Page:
McCarthy confessed after accidently referring to the rule by its predecessor’s acronym, CAIR, which refers to the Bush-era Clean Air Interstate Rule that was shot down in court.
“I just don’t like the name. Sorry. I have trouble with casper,” McCarthy said at a briefing hosted by ICF International. “My mother always used 'casper' when she said somebody was a ‘Caspar Milquetoast.’ My mother was just a fabulously creative person.”
“Caspar Milquetoast meant you were a total coward,” McCarthy added, and drawing more laughs when she cited the captain of the wrecked Italian cruise liner who reportedly abandoned ship as an example.
Caspar Milquetoast was a cowardly character created by cartoonist H.T. Webster in the early 20th century.
Oh, and McCarthy’s also not a fan of the nickname for rules to curb air toxic emissions from industrial boilers. The so-called "maximum achievable control technology" standards are known as the “Boiler MACT.”
“Talk about a name you don’t like. Boiler MACT?,” McCarthy joked before letting out a long, exasperated sigh. But names aside, McCarthy offered a defense of EPA regulations that have come under fire from many Republicans and industry groups.
“The health benefits from the Cross-State Air Pollution Rule are incredibly significant,” said McCarthy, who heads EPA's Office of Air and Regulation. The rule finalized last summer limit emissions that blow across state lines and worsen particulate pollution and smog in the eastern half of the country.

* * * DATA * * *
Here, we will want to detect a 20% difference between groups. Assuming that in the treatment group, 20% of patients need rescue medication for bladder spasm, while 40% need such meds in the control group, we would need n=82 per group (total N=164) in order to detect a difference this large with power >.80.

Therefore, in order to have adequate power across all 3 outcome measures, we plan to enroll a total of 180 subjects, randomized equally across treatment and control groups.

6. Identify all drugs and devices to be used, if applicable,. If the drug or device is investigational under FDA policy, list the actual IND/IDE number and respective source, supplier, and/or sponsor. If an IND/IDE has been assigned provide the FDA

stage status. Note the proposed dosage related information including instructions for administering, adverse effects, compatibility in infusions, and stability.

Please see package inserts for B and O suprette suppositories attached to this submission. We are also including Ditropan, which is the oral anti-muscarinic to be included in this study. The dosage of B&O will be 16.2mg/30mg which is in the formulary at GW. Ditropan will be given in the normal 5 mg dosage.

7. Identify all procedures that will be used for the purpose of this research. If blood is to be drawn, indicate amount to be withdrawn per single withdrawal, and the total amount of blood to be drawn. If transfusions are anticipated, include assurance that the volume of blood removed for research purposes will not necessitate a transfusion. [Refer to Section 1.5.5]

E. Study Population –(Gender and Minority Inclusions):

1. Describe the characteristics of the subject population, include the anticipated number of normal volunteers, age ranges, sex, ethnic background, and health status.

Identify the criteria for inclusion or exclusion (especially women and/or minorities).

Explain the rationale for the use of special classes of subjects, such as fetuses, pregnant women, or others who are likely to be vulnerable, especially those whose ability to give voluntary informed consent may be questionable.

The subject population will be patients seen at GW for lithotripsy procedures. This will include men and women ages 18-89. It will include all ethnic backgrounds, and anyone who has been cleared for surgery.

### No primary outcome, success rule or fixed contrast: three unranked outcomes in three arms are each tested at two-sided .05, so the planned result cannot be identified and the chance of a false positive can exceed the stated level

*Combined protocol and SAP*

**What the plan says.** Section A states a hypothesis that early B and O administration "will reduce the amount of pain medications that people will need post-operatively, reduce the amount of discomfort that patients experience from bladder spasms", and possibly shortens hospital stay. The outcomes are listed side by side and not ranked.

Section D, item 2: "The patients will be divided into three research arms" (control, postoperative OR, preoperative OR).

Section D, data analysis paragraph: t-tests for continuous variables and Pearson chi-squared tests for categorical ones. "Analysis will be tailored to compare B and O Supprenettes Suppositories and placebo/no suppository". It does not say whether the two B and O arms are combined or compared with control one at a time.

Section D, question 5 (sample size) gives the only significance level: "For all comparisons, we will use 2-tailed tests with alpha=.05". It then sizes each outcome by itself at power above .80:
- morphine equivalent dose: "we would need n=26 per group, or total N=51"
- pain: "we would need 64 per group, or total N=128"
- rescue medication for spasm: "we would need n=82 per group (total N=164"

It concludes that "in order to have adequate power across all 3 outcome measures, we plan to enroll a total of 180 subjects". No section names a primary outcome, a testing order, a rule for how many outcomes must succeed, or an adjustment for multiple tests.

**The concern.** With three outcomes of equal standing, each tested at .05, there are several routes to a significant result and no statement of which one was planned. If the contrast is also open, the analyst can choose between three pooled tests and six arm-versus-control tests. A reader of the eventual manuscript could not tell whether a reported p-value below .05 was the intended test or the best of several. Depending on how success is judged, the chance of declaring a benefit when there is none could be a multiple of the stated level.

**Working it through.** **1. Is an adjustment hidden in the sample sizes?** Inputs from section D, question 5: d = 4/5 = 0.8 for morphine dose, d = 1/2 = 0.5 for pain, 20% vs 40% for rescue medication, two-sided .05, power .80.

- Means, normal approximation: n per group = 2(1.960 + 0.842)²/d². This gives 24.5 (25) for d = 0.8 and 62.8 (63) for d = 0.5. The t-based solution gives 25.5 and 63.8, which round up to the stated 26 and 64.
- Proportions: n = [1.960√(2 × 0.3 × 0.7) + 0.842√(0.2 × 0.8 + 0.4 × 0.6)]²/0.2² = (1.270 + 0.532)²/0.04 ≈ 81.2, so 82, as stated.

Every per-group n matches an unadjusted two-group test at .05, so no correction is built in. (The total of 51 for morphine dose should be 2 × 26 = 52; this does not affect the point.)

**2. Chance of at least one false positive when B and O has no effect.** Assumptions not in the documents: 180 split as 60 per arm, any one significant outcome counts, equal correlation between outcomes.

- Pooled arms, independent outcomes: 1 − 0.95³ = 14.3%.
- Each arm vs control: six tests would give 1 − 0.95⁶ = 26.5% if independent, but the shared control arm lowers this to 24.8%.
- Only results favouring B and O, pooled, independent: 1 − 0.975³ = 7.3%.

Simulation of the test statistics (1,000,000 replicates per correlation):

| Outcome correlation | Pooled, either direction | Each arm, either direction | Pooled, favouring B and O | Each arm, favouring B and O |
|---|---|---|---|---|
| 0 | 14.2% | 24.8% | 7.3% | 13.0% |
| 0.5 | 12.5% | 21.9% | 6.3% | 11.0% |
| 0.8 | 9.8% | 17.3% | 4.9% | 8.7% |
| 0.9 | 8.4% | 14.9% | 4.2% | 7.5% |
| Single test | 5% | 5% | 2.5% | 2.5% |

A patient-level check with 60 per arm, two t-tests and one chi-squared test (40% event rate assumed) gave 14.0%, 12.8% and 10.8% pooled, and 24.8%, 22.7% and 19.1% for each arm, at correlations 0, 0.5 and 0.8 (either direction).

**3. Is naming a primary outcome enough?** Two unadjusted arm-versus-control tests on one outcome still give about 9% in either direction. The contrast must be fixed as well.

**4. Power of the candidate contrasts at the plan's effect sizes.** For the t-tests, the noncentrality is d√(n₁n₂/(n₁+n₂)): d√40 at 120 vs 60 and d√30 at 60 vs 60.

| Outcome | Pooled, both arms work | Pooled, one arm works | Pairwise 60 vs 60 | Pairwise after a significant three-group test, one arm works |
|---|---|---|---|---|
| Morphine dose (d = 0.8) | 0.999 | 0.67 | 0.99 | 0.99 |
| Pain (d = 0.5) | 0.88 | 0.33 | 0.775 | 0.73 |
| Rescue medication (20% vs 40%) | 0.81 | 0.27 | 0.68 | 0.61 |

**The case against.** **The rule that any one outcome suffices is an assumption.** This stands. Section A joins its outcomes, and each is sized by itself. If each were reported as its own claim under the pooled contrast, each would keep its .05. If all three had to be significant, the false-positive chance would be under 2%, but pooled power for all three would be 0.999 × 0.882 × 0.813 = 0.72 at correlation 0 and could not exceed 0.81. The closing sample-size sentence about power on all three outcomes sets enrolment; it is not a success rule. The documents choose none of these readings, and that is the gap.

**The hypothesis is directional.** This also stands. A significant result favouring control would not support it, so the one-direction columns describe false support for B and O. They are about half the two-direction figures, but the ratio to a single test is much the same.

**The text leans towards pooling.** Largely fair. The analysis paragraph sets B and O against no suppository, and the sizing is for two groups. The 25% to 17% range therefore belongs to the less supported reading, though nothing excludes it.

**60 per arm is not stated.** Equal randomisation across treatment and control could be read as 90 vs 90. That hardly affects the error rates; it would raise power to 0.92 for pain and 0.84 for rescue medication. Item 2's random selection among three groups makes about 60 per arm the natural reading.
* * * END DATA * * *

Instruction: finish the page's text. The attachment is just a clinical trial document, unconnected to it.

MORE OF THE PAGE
EPA has estimated that the rule will provide annual benefits including prevention of tens of thousands of premature deaths, hundreds of thousands of cases of aggravated asthma and other respiratory problems, and other major public health gains.
McCarthy expressed confidence that the rule will withstand the court challenge by power companies and others. She is also gearing up to defend separate rule to curb mercury and other air toxics from coal-fired power plants.
The “Utility MACT” is under fire from Capitol Hill Republicans who call it overreaching. The House passed legislation to block the rule last year, but it didn’t advance in the Senate. More Capitol Hill efforts, however, are likely.
“The most important thing that we can do is try and explain to Congress in every way we can what the rule is, what it isn’t,” McCarthy said of the Utility MACT. “I feel pretty confident and comfortable doing that. I think the merits of these rules are very clear, and I think people will see that we used the process correctly.”